Thanks for your comment Ross 🙂 To be honest, I haven't used dried pomegranate seeds so I can't say how they would work, but if you use them I'd love to know for future reference. As for your question about stones in freekeh I've been using Greenwheat Freekeh (here's there website http://www.greenwheatfreekeh.com.au/) and have been quite lucky to not find many stones. I just sift through the freekeh with my fingers and pick out any stones.
I have tried freekah (not at home, at a restaurant). This pilaf looks delicious! So pretty too.
Shelley @ Two Healthy Kitchens says
I'm on the hunt for more great freekeh recipes, and this pilaf looks just fantastic! So simple, so flavorful! Gorgeous photos, too! What a great find (both this recipe, AND your blog! 😀 )! Pinning ASAP!
sonia monagheddu says
Hi, I’m Sonia, italian food blogger sorry for my bad english, I want tell you that I have included the link of this recipe (which I liked very much) in the section on my blog dedicated to “10 ways to make” (“10 Modi di Fare”) pilaf.
The post is ‘Riso pilaf’ I hope not to bother you, have a nice day.
Kiran @ KiranTarun.com says
MMMMmmmmm.. Your photos are absolutely a delight 😀
Laura (Tutti Dolci) says
I've never tried freekeh but this pilaf looks beautiful. I love allspice with orange, and I love pomegranates!
I have yet to try Freekeh, although I have seen it at the grocery store. Thanks for sharing the history and
demystifying the grain. The pilaf sounds delightful, especially with all the tempting fruit and nuts!
Priscilla @ShesCookin says
I received some Freekah from Melissa's Produce and just haven't made it yet - I love the name and how healthy and versatile it is. A great grain to add to the rotation of rice, quinoa, and farro! P.S. I commented on the cookbook giveaway, but am not in Australia 🙁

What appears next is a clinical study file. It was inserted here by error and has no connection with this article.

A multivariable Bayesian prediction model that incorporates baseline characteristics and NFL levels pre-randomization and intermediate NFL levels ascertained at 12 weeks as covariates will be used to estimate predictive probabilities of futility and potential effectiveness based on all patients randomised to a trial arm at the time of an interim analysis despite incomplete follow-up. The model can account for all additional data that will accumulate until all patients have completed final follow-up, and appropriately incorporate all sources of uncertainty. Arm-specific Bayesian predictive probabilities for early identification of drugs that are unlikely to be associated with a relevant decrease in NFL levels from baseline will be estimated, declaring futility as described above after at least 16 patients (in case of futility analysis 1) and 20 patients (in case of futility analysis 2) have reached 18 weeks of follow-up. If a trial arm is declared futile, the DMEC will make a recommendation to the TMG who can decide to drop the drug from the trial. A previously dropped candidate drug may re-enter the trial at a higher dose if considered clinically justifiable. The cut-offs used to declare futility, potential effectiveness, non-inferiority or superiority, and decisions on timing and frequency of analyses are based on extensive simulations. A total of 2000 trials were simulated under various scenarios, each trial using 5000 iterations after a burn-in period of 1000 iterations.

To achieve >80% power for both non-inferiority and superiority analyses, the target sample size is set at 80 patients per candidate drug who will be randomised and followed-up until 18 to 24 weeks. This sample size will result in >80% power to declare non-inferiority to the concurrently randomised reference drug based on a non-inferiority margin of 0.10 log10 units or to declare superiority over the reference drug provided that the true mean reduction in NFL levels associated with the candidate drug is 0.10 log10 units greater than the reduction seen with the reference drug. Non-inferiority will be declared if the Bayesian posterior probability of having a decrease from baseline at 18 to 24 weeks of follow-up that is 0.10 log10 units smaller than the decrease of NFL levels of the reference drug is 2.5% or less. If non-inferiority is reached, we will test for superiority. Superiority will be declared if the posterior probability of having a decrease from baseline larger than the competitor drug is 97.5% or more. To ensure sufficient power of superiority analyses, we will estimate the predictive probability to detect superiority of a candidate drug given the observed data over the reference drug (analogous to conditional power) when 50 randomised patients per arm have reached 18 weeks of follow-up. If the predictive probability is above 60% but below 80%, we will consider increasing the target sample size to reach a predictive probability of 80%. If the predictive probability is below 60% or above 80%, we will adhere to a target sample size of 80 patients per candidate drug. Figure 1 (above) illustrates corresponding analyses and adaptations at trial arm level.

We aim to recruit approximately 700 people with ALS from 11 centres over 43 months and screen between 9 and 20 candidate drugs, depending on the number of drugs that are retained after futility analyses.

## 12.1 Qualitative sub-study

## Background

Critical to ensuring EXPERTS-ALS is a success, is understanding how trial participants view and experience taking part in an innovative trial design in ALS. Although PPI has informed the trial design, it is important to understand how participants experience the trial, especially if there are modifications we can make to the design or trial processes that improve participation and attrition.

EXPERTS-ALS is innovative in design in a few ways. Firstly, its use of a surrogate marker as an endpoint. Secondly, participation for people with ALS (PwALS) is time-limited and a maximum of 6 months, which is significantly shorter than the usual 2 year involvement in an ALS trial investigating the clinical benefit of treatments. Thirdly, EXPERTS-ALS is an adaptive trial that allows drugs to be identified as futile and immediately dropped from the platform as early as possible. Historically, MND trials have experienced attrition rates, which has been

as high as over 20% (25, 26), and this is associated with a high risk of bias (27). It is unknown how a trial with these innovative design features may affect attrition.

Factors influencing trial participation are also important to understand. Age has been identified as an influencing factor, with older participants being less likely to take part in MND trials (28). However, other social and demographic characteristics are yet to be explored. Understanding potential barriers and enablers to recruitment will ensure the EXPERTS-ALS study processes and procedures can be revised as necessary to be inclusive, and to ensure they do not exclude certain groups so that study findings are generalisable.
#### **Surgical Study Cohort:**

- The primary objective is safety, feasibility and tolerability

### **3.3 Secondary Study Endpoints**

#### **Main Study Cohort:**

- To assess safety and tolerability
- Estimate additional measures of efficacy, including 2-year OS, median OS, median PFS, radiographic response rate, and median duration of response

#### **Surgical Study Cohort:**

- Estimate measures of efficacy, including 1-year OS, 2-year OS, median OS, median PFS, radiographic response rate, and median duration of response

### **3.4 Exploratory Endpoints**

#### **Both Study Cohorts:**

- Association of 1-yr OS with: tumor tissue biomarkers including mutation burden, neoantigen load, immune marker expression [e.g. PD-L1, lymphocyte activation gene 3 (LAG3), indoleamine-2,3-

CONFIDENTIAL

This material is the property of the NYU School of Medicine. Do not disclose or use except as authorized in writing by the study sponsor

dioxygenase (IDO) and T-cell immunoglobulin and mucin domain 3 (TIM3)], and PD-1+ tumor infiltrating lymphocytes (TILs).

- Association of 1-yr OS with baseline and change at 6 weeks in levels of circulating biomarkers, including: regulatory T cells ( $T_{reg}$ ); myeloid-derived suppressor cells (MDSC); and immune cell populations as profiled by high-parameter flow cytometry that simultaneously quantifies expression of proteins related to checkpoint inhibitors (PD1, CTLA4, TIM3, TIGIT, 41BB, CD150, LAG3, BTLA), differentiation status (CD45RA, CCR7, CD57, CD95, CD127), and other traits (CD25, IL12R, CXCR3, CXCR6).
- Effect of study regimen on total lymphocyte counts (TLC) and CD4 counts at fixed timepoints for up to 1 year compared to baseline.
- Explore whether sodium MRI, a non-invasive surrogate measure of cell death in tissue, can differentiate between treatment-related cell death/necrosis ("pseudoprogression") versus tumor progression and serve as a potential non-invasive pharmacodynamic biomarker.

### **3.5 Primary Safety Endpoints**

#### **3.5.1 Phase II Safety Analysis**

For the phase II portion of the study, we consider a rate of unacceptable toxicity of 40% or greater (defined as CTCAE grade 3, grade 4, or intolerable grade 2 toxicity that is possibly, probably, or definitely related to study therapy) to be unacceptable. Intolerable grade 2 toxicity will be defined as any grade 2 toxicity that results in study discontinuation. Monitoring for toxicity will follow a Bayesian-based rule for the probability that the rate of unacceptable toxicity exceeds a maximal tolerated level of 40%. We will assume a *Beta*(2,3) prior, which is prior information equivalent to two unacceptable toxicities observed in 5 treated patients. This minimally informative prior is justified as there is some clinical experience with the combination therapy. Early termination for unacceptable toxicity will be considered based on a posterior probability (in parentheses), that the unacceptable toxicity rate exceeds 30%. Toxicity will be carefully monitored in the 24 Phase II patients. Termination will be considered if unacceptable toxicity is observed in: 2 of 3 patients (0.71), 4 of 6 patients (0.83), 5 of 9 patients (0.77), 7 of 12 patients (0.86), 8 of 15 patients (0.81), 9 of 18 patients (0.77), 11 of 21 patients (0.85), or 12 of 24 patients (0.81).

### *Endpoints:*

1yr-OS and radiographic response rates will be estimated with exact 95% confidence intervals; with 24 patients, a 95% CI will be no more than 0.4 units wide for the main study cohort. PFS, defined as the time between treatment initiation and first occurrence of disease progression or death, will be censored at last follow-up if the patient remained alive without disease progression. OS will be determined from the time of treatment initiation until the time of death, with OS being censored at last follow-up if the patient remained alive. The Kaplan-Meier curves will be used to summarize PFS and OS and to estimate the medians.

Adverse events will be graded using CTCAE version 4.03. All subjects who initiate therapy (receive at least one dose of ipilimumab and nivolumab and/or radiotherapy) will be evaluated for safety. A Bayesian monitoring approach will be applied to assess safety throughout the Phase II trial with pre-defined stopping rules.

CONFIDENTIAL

Hotly Spiced says
I love the look of your dish and yes, that is an ingredient I am not familiar with. But I do love the look of this meal with the pine nuts and of course, the pomegranate seeds. Don't they give the most wonderful colour to any dish! And they taste pretty good too! xx
Lorraine @ Not Quite Nigella says
Stunning photos Jennifer! The pilaf looks like it is full of treasures and jewels! 😀
this looks absolutely delicious! I am discovering new grains, too 🙂
Jen Laceda @ Tartine and Apron Strings says
this is something i need to bookmark to try one day!
Erin @ Dinners, Dishes, and Desserts says
Looks interesting. I have never heard of Freekeh before. Looks great though!
I don't think i've ever had Freekeh Pilaf before very interesting 🙂 but I've heard that Arabic food can be so healthy ~ I really should try! Thanks for sharing and the opportunity to win the book!
Beautiful colors in your pilaf! I will look for freekeh, it sounds delicious;-)
I love to roast quinoa so I think I would love this. Never heard of freekah and always enjoy learning about the history of food. It looks beautiful and I love the addition of the fruit and nuts.
Sylvie @ Gourmande in the Kitchen says
I just discovered freekeh last year and I'm afraid I haven't had it since. Perhaps I need to give it another chance.
A delicious looking dish! I love the ingredients used. Middle Eastern fois so good.
This is fascinating, I've never had freekeh before and would love to give it a try. That book sounds wonderful.
Kulsum at JourneyKitchen says
i feel ashamed saying I have't tried freekeh yet! I have heard so much about it and yet somehow I never ended up using it at home. Thanks for this beautiful recipe and inspiration
Claire @ Claire K Creations says
Thanks for the little bit of history! I've never heard of Freekeh let alone tasted it. I'll keep and eye out for it next time I'm at the fancy food shop. The pilaf looks gorgeous!
Thanks Claire 😀 It's definitely worth tracking down. In fact I've even seen it at Coles.
Kiri W. says
Wow - this looks stunning. I would love to try this - thank you so much for sharing such a virbant, history heavy recipe 🙂